Universal cervical length screening was implemented successfully with 85% of participants in a cohort study of 10,871 women who underwent transvaginal cervical length screening at a single institution. Institutional protocol recommended transvaginal cervical length measurement at the time of the anatomic survey between 17 to 23 weeks in all women with singleton, viable pregnancies, without current or planned cerclage. Researchers found:
• Rates of early, but not late, spontaneous preterm birth were significantly higher among women who did not undergo cervical length screening (aOR=2.01).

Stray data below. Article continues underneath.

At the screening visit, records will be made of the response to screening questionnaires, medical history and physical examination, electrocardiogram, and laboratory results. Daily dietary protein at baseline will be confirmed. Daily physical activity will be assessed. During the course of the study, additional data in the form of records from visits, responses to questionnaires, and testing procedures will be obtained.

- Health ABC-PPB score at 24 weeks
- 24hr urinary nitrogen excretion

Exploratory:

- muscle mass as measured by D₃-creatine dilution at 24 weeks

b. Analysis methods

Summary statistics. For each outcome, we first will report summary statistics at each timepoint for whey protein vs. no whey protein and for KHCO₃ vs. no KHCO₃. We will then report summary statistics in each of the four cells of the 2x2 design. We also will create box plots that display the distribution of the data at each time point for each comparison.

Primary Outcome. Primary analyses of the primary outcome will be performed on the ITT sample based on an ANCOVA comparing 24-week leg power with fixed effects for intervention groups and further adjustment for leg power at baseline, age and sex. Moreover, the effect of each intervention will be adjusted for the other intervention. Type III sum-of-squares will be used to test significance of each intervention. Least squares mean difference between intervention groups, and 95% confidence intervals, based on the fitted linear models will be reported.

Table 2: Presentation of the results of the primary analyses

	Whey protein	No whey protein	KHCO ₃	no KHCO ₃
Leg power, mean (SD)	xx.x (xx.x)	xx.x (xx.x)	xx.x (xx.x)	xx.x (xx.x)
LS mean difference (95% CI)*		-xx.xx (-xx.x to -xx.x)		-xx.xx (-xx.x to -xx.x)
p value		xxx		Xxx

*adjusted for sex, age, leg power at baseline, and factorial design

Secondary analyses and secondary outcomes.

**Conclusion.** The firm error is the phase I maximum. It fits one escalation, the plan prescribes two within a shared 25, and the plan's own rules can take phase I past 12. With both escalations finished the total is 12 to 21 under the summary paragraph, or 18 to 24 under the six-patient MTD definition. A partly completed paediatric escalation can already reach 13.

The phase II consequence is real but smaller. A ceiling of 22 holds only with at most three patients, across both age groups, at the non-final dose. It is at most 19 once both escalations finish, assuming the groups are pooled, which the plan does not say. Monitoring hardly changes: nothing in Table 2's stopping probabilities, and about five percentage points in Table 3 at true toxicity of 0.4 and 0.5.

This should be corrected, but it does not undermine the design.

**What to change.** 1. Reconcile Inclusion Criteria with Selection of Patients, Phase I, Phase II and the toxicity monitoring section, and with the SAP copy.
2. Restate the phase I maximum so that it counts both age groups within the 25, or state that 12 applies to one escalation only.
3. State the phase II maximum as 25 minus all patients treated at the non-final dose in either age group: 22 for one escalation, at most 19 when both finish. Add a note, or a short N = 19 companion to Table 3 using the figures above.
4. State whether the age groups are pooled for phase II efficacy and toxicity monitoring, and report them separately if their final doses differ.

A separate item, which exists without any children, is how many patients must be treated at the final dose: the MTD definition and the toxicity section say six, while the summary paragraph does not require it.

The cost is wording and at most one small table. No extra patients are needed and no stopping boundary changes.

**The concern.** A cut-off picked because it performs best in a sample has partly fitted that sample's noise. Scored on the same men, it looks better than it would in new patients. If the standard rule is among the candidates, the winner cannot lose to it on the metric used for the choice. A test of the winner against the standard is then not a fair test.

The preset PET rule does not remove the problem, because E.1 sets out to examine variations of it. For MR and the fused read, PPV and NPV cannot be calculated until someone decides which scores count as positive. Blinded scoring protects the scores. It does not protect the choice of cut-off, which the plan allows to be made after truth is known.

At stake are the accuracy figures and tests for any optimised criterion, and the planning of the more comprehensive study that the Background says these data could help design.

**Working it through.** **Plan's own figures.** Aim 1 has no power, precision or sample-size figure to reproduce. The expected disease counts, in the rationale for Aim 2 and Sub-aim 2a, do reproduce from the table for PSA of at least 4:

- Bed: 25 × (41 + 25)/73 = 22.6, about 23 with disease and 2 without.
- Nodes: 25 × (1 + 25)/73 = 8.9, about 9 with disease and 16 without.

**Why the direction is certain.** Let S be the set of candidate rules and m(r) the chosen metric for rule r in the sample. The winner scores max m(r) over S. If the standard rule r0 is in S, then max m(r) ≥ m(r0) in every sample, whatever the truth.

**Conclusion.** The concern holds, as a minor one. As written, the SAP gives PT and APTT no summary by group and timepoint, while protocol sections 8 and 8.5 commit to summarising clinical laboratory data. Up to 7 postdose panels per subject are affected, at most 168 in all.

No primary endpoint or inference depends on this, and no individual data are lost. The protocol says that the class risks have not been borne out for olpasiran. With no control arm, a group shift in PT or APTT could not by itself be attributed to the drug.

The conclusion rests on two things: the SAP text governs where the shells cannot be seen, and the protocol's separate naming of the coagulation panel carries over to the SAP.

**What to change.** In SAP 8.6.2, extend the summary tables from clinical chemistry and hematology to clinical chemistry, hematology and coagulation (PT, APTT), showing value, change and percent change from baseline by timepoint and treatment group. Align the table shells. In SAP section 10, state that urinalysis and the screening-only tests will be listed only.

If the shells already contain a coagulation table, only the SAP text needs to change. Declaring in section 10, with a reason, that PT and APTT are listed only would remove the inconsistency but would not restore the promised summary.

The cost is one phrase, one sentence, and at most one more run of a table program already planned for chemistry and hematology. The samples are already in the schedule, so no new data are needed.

• Overall incidence of short cervix was low and women with significant risk factors for preterm birth were more likely to decline screening.
• Patients who declined cervical length screening were more likely to be African American (aOR=2.17), obese (aOR=1.18), multiparous (aOR=1.45), younger than 35 years (aOR=1.24), or smokers (aOR=1.42).
Citation: Temming LA, Durst JK, Tuuli MG, et al. Universal cervical length screening: implementation and outcomes. [Published online ahead of print February 10, 2016]. Amer J Obstet Gynecol. doi: http://dx.doi.org/10.1016/j.ajog.2016.02.002.
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